Analysts opine that Johnson will push for progress in talks on a free trade deal and Britain is hoping to strike this deal as part of its action plan to face the post-Brexit situation in the country.
Johnson feels that such a trade deal with India has got vast potential to boost Britain's total trade up to 28 billion pounds ($36.5 billion) annually by 2035, which will be possible through Free Trade Agreement (FTA) negotiations moving into third round later this month and it may enhance the income across UK by £3 billion ($3.9 billion).
Experts believe that Britain has appreciated India’s neutral stance on Ukraine and its efforts to persuade both warring nations to opt for peaceful and diplomatic means, thereby keeping its nation’s interest supreme besides preserving sovereignty.
The future UK-India relations could be based on closer defense ties which give priority to technology transfer and utilization of ‘Make in India’ initiative, and it could become a reality despite the age old defense relations of India with Russia.
The UK has been trying to persuade India to reduce its reliance on Moscow since Russia invaded Ukraine but latter has always made efforts to convince the former that close ties with Russia cannot be sacrificed on the basis of short term gains.
British Foreign Secretary, Liz Truss had visited India last month to convince India to impose sanctions on Russia and prepared ground for Johnson’ trip. India did condemn killings in Bucha but it refrained from directly criticising Russia since it invaded Ukraine on 24 February and did not condemn the invasion when voting was held on this issue in United Nations.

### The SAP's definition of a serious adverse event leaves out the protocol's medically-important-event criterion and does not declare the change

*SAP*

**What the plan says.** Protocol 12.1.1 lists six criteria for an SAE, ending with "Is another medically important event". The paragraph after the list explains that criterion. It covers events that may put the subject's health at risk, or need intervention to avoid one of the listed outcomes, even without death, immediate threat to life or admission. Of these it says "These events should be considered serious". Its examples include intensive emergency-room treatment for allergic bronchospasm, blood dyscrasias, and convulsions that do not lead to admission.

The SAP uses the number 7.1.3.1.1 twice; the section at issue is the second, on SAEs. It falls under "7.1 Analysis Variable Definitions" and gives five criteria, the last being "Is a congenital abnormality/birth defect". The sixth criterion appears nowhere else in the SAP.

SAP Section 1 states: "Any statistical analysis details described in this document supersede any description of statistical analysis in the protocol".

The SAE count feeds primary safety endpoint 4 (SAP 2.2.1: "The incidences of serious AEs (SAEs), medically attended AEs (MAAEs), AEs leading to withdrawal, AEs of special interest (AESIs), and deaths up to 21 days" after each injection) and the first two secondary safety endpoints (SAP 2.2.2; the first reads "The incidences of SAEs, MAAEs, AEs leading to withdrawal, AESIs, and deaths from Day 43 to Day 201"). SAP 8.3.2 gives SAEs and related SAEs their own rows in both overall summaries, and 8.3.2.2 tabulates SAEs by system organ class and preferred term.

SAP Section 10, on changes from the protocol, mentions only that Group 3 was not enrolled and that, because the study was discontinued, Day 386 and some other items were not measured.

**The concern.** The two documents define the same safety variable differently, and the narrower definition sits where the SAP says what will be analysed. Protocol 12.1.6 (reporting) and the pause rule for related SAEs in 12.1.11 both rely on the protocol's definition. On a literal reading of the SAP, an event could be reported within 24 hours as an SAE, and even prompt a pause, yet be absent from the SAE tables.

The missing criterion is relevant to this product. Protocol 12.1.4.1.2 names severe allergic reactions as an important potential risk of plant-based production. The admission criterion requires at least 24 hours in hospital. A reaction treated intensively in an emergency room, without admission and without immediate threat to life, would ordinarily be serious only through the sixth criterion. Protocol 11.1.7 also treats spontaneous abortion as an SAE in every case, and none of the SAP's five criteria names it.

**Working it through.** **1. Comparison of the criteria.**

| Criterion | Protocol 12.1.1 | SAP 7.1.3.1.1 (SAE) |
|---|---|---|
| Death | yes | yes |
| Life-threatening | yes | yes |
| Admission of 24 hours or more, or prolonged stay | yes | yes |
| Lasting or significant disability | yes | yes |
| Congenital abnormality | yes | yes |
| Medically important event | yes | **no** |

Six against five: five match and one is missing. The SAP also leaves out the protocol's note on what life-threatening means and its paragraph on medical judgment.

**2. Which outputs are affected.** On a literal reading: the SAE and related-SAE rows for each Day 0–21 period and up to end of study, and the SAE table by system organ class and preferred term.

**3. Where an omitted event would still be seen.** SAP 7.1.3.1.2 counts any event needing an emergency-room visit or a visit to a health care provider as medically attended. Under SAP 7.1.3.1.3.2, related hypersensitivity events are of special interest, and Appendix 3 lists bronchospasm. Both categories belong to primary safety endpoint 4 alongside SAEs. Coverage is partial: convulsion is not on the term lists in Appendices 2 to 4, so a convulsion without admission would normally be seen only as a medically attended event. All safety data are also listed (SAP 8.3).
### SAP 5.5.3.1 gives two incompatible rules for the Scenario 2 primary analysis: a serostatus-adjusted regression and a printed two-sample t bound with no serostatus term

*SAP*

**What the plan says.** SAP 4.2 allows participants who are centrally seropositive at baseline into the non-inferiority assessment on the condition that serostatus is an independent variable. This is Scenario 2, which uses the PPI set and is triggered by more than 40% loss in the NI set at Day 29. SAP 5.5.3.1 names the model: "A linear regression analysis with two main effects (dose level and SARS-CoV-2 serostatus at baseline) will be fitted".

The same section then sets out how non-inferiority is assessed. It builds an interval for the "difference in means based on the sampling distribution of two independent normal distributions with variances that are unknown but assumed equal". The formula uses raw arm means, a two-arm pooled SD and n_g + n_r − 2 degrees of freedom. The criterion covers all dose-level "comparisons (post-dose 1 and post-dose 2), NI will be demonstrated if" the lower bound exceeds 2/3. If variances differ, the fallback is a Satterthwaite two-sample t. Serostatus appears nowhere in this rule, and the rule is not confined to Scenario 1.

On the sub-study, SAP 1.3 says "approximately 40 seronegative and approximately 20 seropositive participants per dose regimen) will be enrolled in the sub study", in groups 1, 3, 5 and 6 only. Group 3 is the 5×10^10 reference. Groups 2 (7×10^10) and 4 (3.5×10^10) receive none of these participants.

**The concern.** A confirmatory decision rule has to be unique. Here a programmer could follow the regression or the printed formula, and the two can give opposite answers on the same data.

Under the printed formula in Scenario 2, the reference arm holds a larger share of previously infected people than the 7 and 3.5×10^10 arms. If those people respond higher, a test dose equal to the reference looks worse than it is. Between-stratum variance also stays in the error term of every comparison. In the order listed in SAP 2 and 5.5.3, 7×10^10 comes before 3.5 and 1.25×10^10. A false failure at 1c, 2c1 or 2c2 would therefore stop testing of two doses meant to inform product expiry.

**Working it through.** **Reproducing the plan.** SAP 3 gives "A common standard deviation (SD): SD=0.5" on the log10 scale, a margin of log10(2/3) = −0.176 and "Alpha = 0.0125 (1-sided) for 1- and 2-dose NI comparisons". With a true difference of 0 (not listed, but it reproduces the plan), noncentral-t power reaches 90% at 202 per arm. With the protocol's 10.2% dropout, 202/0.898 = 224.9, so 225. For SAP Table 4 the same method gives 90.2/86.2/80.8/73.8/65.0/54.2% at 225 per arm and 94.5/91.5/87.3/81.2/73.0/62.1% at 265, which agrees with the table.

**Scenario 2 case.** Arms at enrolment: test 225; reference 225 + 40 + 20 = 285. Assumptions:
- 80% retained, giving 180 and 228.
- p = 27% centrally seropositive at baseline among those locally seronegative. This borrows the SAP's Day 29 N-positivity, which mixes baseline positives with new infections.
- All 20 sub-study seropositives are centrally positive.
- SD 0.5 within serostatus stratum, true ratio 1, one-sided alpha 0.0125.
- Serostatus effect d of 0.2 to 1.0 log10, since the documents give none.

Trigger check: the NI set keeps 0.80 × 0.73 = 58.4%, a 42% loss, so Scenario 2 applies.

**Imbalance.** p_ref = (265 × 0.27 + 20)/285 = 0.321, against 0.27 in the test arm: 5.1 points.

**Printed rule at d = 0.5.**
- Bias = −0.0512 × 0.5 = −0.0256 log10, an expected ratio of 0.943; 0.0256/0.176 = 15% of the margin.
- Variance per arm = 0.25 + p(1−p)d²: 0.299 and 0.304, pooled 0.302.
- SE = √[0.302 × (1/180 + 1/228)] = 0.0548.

Other important agenda pertains to regional matters including the turmoil in Afghanistan and the UK's Indo-Pacific tilt which will be discussed between two sides during this important visit to evolve consensus. Johnson and Modi will take forward the agreements signed by them last year which pertained to common UK-India Comprehensive Strategic Partnership thereby announcing investment of 530 million pounds ($692 million) into the UK besides committing a deeper bilateral ties in health, climate, trade, security and defense.
It may be recalled that Modi and Johnson had met in person on the sidelines of the COP26 climate summit in Glasgow in November, 2021 during the World Leaders' Summit when their dialogue had focused on the India-UK climate partnership as well as a review of the 2030 Roadmap which had been signed by them during a virtual summit in May 2021.
The Roadmap aims at doubling the bilateral trade between India and UK by 2030 as both nations are natural partners in moving ahead to fulfill this revolutionary step and achieve the desired results.
(K.S.TOMAR is national columnist and political analyst)
Disclaimer: The views and opinions expressed in this article are the personal opinions of the author. The facts, analysis, assumptions and perspective appearing in the article do not reflect the views of GK.